Mill Creek Valley was at the wrong place at the wrong time. By 1950 Bartholomew was in Washington D.C., but his raze & replace attitude continued. Other options weren’t considered, especially when the land is needed for an expressway to connect downtown to affluent western suburbs as the wealthy continued moving westward along the central corridor.

Here are the results of the recent non-scientific Sunday Poll:

Q: Agree or disagree: Mill Creek Valley was a slum (no indoor plumbing, etc); leveling it was the only option

  • Strongly agree: 0 [0%]
  • Agree: 1 [5.56%]
  • Somewhat agree: 1 [5.56%]
  • Neither agree or disagree: 0 [0%]
  • Somewhat disagree: 1 [5.56%]
  • Disagree: 4 [22.22%]
  • Strongly disagree: 10 [55.56%]
  • Unsure/No Answer: 1 [5.56%]

Again, demolition was the only option considered.  One, this generation didn’t see any value in the narrow & compact street grid or in 19th century flats. The other is they really wanted the land for a highway. As a bonus white folks could now drive on Olive & Market streets between the Central West End and downtown without having to go through a black neighborhood.

With so much uprooting & demolition it is amazing we have any residents or buildings left. The leaders at the time just couldn’t/didn’t see the tremendously negative consequences their actions would have on the city & region for decades to come. After all, everything they were doing was in an effort to save the city from decay.

— Steve Patterson

 

Sunday Poll: Was Razing Mill Creek Valley the City’s Only Option?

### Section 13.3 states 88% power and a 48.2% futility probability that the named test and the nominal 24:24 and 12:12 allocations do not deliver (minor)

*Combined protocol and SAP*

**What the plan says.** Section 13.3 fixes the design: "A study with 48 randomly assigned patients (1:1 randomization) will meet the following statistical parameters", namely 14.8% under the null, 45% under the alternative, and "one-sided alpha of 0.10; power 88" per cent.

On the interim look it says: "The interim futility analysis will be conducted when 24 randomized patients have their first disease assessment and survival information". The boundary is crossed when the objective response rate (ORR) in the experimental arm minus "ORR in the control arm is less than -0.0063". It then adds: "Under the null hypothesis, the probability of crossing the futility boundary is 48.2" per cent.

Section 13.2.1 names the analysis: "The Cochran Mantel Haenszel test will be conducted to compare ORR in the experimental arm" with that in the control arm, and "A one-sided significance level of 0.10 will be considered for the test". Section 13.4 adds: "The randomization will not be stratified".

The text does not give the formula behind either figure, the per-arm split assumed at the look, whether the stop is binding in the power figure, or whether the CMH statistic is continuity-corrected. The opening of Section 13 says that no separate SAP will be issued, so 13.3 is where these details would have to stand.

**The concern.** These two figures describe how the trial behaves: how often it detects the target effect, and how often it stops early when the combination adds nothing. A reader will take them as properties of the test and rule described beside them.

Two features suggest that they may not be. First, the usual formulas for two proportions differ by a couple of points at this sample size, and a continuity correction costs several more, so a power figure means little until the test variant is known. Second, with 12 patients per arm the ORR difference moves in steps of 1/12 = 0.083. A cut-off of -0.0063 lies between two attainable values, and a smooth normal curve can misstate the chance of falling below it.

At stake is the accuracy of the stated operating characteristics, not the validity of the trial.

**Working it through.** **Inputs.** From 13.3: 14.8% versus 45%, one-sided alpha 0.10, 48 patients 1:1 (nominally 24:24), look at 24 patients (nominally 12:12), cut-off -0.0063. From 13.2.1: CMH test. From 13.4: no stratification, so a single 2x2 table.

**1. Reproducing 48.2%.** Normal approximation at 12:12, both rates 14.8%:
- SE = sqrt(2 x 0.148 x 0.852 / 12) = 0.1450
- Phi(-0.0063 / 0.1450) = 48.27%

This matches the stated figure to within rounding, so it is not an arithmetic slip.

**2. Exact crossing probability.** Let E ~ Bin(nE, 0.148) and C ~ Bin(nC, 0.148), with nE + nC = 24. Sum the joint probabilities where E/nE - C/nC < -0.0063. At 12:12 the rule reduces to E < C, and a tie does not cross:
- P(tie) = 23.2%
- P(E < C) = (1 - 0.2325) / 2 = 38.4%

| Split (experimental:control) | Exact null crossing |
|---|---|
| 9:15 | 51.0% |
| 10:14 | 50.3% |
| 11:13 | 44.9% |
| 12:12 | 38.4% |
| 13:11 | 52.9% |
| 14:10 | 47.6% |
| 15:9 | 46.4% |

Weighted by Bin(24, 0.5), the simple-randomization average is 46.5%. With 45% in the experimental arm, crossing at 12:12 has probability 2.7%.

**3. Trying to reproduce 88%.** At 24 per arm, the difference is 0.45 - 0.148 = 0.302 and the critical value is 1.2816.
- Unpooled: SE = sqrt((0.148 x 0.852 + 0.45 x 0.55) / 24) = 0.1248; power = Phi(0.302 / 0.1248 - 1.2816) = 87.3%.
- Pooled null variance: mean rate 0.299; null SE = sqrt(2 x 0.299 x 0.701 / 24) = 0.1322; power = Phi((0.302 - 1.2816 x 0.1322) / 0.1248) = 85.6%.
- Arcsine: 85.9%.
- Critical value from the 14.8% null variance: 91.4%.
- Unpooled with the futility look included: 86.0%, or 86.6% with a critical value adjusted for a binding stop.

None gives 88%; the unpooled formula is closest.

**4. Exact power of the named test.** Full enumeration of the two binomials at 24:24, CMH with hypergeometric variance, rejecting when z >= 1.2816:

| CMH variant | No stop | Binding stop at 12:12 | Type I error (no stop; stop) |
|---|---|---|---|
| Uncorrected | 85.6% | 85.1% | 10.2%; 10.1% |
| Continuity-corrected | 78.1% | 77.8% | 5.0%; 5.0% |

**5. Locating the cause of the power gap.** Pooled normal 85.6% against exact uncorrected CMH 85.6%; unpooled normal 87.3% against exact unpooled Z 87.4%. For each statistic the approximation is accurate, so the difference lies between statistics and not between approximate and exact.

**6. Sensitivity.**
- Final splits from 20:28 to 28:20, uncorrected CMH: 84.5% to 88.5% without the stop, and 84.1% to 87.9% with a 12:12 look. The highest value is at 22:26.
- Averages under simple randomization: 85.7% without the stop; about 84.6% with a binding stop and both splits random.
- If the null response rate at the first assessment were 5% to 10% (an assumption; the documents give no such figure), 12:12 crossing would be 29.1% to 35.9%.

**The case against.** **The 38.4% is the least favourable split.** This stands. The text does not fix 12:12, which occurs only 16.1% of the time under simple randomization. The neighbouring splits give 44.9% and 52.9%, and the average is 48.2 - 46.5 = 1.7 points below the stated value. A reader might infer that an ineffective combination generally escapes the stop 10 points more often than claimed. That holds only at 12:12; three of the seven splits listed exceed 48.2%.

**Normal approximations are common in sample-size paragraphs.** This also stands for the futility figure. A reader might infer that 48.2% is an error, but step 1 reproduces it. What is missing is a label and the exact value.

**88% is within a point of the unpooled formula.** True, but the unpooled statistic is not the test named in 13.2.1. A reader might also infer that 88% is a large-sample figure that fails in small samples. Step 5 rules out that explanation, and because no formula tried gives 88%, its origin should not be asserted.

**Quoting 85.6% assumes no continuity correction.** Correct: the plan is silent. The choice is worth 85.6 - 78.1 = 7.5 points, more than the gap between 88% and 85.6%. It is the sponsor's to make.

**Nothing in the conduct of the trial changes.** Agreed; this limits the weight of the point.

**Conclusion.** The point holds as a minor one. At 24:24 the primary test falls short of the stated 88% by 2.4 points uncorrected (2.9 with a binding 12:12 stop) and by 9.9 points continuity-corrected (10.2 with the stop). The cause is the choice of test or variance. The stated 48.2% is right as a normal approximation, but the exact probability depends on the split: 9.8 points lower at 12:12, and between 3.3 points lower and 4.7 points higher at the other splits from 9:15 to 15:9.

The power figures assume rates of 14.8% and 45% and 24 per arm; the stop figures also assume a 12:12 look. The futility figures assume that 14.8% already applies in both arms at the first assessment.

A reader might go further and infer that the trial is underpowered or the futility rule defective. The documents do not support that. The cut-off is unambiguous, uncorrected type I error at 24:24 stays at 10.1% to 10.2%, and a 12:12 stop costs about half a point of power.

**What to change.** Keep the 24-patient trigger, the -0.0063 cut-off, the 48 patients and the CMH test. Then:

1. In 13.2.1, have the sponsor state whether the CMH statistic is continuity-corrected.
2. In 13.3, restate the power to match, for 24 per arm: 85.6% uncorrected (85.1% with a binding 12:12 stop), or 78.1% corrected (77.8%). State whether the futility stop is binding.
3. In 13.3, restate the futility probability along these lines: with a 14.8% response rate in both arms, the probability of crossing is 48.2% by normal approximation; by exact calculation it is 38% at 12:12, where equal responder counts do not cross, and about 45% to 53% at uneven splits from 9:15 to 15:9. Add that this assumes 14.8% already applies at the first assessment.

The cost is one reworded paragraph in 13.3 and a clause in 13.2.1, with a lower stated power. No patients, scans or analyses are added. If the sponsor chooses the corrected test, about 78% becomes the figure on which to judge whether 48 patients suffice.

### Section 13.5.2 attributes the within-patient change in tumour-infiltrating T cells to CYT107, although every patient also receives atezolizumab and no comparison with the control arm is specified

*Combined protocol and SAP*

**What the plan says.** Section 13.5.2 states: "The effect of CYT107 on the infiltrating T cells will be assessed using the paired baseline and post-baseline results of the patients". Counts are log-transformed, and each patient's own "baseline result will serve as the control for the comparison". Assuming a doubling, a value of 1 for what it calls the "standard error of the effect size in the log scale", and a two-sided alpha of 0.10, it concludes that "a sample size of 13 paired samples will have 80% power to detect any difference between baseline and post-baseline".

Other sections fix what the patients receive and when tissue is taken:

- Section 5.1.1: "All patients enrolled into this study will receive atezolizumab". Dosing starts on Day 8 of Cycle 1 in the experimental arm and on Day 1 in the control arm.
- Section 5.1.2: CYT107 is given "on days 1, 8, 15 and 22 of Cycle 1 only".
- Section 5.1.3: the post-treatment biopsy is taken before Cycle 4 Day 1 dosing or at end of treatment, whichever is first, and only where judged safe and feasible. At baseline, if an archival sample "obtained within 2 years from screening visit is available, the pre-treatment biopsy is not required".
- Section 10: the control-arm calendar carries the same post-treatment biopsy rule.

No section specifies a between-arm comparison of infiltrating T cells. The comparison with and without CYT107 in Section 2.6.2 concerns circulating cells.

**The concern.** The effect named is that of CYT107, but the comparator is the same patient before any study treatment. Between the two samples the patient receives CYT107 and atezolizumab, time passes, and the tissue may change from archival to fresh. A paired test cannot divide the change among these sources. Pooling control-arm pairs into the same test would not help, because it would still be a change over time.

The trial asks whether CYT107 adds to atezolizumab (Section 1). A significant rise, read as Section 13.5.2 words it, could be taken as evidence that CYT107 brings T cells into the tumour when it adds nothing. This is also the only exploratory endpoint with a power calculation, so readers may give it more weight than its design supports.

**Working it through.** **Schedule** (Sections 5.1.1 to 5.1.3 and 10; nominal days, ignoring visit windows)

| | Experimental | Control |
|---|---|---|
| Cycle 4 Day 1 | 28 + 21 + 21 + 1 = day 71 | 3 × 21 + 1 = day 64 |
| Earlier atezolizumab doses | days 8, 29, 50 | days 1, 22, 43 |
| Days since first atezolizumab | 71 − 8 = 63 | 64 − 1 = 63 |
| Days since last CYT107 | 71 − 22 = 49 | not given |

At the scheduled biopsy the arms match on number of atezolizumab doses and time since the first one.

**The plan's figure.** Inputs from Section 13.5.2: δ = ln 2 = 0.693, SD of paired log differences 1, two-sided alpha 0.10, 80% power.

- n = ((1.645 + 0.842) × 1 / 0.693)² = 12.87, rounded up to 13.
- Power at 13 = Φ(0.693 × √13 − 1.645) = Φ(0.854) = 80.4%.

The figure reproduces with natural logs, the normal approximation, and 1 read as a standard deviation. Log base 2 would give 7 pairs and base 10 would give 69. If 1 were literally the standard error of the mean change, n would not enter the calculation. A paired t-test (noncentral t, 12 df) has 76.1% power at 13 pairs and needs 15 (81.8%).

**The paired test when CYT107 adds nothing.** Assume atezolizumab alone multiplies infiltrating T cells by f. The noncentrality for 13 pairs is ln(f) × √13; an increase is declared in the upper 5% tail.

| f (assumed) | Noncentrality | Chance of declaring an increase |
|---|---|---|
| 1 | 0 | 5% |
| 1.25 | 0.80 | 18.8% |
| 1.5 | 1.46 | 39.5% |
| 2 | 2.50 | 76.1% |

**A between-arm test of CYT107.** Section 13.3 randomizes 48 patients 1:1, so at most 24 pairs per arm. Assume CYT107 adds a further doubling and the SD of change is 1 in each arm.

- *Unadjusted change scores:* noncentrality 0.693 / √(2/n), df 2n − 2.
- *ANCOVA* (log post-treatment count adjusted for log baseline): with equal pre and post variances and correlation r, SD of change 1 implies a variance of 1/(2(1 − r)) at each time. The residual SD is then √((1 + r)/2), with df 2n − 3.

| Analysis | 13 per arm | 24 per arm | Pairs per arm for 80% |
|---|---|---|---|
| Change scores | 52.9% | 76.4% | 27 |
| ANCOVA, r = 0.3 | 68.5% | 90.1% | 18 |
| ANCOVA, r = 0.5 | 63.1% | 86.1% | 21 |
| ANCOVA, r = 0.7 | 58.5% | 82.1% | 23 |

February 16, 2020 Featured, Sunday Poll, Urban Renewal Comments Off on Sunday Poll: Was Razing Mill Creek Valley the City’s Only Option?
Please vote below

On February 16, 2013 STL250 shared a 1956 photo of Mayor Raymond Tucker looking at Mill Creek Valley, with the following caption:

This Day in St. Louis History, February 16, 1959:
Mill Creek Valley becomes “Hiroshima Flats”

With $7 million from a 1955 St. Louis Civic Progress bond issue and $21 million in federal funds, the Land Clearance Redevelopment Authority began clearing the 454 acres of Mill Creek Valley, from Lindell on the north and Scott on the south, and Twentieth on the east and Grand on the west. The historically black area’s homes and dilapidated buildings were razed for 132 acres of industrial sites, 26 acres of commercial, 83 acres of residential, a 22 acre extension of St. Louis University across Grand, and the Ozark Expressway. 1,772 families and 610 individuals were displaced, some of the poorest in the city, and almost all black. Slow redevelopment after the rather quick destruction gained the giant empty fields of land the nickname of “Hiroshima Flats.” The Mill Creek Valley site is now covered by the portion of St. Louis University east of Grand, Harris Stowe State University, and the Wells Fargo Advisors buildings.